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When the writer of this article attended the first
lecture delivered by Mr. Ogilvie, he was struck
with the elegance of language and eloquence of
manner which distinguished the speaker; while at
the same time, the vein of pure morality which
pervaded the whole discourse, rendered it no less
salutary than pleasing. But, on Friday evening,
when the subject of Gaming occupied the attention
of the Lecturer, he was peculiarly interesting and
impressive; his description of its fascinating power,
and his representation of its direful consequences,
were taken from the life; and the arguments which
he employed against it were such as sophistry could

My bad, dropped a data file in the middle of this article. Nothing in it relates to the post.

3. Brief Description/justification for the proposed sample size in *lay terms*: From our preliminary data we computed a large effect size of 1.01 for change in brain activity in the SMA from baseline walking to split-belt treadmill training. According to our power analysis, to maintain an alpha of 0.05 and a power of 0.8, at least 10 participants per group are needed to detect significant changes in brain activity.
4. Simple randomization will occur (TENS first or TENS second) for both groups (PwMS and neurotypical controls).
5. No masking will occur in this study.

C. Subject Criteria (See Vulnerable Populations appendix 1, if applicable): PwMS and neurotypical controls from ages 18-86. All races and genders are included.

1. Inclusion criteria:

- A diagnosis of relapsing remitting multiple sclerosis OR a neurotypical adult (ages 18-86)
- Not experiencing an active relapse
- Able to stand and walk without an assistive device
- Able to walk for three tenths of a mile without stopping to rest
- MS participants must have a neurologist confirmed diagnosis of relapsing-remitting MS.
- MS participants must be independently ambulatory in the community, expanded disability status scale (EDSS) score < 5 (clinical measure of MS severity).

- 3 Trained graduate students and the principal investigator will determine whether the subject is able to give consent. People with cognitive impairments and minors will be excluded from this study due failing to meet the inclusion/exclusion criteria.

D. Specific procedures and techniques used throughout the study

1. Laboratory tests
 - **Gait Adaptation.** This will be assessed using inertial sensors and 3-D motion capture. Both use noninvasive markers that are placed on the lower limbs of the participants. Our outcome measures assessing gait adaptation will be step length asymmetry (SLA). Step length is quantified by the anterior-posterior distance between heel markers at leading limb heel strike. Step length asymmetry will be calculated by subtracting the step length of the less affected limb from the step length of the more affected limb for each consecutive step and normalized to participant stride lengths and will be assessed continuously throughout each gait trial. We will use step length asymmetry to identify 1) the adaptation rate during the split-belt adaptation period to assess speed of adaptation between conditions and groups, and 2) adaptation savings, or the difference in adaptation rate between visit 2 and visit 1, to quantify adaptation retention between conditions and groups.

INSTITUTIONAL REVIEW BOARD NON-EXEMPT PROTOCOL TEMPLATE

not elude;—they were such as bespoke the man of
sensibility, the son of genius and the friend of vir-

What pity that every lover of play had not been
present—what pity that the young and inexperi-
enced, the credulous and incautious, could not have
listened to arguments so cogent, to counsels so salu-
tary; delivered too in such a captivating manner;
But to do justice to the union of genius and elo-
quence requires the possession of this rare combina-
tion. To the friends of virtue here is a rich repast.
Here, the man of genius may hail a kindred spirit;
here the votary of polite and elegant literature, the
orator and the poet, may enjoy “the least of reason
and the flow of soul”


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